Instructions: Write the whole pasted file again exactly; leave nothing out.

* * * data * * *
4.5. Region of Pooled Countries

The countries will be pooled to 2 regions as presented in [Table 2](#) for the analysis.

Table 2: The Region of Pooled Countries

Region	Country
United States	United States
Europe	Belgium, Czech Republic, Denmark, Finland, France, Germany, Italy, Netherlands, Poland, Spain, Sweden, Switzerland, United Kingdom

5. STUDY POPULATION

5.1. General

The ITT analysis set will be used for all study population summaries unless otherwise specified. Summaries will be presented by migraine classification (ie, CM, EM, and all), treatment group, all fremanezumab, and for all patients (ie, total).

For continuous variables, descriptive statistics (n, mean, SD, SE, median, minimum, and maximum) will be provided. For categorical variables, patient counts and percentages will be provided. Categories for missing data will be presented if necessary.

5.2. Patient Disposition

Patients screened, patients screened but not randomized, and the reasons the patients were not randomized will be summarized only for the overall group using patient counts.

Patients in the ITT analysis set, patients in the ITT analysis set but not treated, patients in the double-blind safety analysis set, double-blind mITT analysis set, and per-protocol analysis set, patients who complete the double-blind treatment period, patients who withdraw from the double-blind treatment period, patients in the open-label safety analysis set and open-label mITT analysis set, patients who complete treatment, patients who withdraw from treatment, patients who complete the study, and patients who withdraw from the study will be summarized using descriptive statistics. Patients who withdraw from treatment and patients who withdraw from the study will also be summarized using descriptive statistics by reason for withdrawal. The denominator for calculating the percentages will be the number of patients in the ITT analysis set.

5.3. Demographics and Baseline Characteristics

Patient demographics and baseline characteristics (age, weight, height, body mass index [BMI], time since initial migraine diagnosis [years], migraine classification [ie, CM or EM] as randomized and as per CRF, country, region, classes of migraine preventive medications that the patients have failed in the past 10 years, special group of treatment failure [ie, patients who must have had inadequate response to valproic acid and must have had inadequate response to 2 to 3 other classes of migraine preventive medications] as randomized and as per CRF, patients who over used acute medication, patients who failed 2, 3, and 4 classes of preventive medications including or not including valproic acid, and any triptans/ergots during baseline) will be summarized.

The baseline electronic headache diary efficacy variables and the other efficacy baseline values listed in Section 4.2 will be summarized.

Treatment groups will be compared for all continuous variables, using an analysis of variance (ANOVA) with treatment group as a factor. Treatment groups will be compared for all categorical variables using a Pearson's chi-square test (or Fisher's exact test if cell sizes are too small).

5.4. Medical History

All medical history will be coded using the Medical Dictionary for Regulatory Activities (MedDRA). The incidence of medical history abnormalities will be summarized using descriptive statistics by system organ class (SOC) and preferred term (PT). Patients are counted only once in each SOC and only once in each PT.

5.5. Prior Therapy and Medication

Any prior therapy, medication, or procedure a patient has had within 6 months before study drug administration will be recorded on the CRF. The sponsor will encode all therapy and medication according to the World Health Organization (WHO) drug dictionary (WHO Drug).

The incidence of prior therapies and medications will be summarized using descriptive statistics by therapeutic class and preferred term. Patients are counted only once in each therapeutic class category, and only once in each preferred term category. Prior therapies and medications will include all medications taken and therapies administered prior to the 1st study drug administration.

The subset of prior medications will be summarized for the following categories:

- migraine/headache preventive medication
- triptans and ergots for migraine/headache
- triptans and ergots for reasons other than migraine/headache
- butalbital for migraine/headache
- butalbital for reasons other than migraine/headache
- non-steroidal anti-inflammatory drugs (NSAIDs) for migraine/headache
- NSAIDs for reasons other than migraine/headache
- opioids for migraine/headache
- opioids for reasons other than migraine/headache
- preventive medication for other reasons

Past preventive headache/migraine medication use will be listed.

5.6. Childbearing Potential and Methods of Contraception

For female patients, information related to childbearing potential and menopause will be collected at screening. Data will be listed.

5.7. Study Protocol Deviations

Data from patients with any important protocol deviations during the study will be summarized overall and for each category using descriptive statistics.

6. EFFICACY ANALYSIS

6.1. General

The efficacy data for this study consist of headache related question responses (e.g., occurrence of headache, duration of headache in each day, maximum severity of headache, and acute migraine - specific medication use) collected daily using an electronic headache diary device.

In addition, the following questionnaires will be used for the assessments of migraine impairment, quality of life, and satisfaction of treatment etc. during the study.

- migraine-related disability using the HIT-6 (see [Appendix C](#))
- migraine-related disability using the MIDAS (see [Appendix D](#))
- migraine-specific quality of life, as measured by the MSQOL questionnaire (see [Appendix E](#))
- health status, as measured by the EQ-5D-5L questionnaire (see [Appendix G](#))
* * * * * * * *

4.5. Region of Pooled Countries

The countries will be pooled to 2 regions as presented in [Table 2](#) for the analysis.

Table 2: The Region of Pooled Countries

Region	Country
United States	United States
Europe	Belgium, Czech Republic, Denmark, Finland, France, Germany, Italy, Netherlands, Poland, Spain, Sweden, Switzerland, United Kingdom

5. STUDY POPULATION

5.1. General

The ITT analysis set will be used for all study population summaries unless otherwise specified. Summaries will be presented by migraine classification (ie, CM, EM, and all), treatment group, all fremanezumab, and for all patients (ie, total).

For continuous variables, descriptive statistics (n, mean, SD, SE, median, minimum, and maximum) will be provided. For categorical variables, patient counts and percentages will be provided. Categories for missing data will be presented if necessary.

5.2. Patient Disposition

Patients screened, patients screened but not randomized, and the reasons the patients were not randomized will be summarized only for the overall group using patient counts.

Patients in the ITT analysis set, patients in the ITT analysis set but not treated, patients in the double-blind safety analysis set, double-blind mITT analysis set, and per-protocol analysis set, patients who complete the double-blind treatment period, patients who withdraw from the double-blind treatment period, patients in the open-label safety analysis set and open-label mITT analysis set, patients who complete treatment, patients who withdraw from treatment, patients who complete the study, and patients who withdraw from the study will be summarized using descriptive statistics. Patients who withdraw from treatment and patients who withdraw from the study will also be summarized using descriptive statistics by reason for withdrawal. The denominator for calculating the percentages will be the number of patients in the ITT analysis set.

5.3. Demographics and Baseline Characteristics

Patient demographics and baseline characteristics (age, weight, height, body mass index [BMI], time since initial migraine diagnosis [years], migraine classification [ie, CM or EM] as randomized and as per CRF, country, region, classes of migraine preventive medications that the patients have failed in the past 10 years, special group of treatment failure [ie, patients who must have had inadequate response to valproic acid and must have had inadequate response to 2 to 3 other classes of migraine preventive medications] as randomized and as per CRF, patients who over used acute medication, patients who failed 2, 3, and 4 classes of preventive medications including or not including valproic acid, and any triptans/ergots during baseline) will be summarized.

The baseline electronic headache diary efficacy variables and the other efficacy baseline values listed in Section 4.2 will be summarized.

Treatment groups will be compared for all continuous variables, using an analysis of variance (ANOVA) with treatment group as a factor. Treatment groups will be compared for all categorical variables using a Pearson's chi-square test (or Fisher's exact test if cell sizes are too small).

5.4. Medical History

All medical history will be coded using the Medical Dictionary for Regulatory Activities (MedDRA). The incidence of medical history abnormalities will be summarized using descriptive statistics by system organ class (SOC) and preferred term (PT). Patients are counted only once in each SOC and only once in each PT.

5.5. Prior Therapy and Medication

Any prior therapy, medication, or procedure a patient has had within 6 months before study drug administration will be recorded on the CRF. The sponsor will encode all therapy and medication according to the World Health Organization (WHO) drug dictionary (WHO Drug).

The incidence of prior therapies and medications will be summarized using descriptive statistics by therapeutic class and preferred term. Patients are counted only once in each therapeutic class category, and only once in each preferred term category. Prior therapies and medications will include all medications taken and therapies administered prior to the 1st study drug administration.

The subset of prior medications will be summarized for the following categories:

- migraine/headache preventive medication
- triptans and ergots for migraine/headache
- triptans and ergots for reasons other than migraine/headache
- butalbital for migraine/headache
- butalbital for reasons other than migraine/headache
- non-steroidal anti-inflammatory drugs (NSAIDs) for migraine/headache
- NSAIDs for reasons other than migraine/headache
- opioids for migraine/headache
- opioids for reasons other than migraine/headache
- preventive medication for other reasons

Past preventive headache/migraine medication use will be listed.

5.6. Childbearing Potential and Methods of Contraception

For female patients, information related to childbearing potential and menopause will be collected at screening. Data will be listed.

5.7. Study Protocol Deviations

Data from patients with any important protocol deviations during the study will be summarized overall and for each category using descriptive statistics.

6. EFFICACY ANALYSIS

6.1. General

The efficacy data for this study consist of headache related question responses (e.g., occurrence of headache, duration of headache in each day, maximum severity of headache, and acute migraine - specific medication use) collected daily using an electronic headache diary device.

In addition, the following questionnaires will be used for the assessments of migraine impairment, quality of life, and satisfaction of treatment etc. during the study.

- migraine-related disability using the HIT-6 (see [Appendix C](#))
- migraine-related disability using the MIDAS (see [Appendix D](#))
- migraine-specific quality of life, as measured by the MSQOL questionnaire (see [Appendix E](#))
- health status, as measured by the EQ-5D-5L questionnaire (see [Appendix G](#))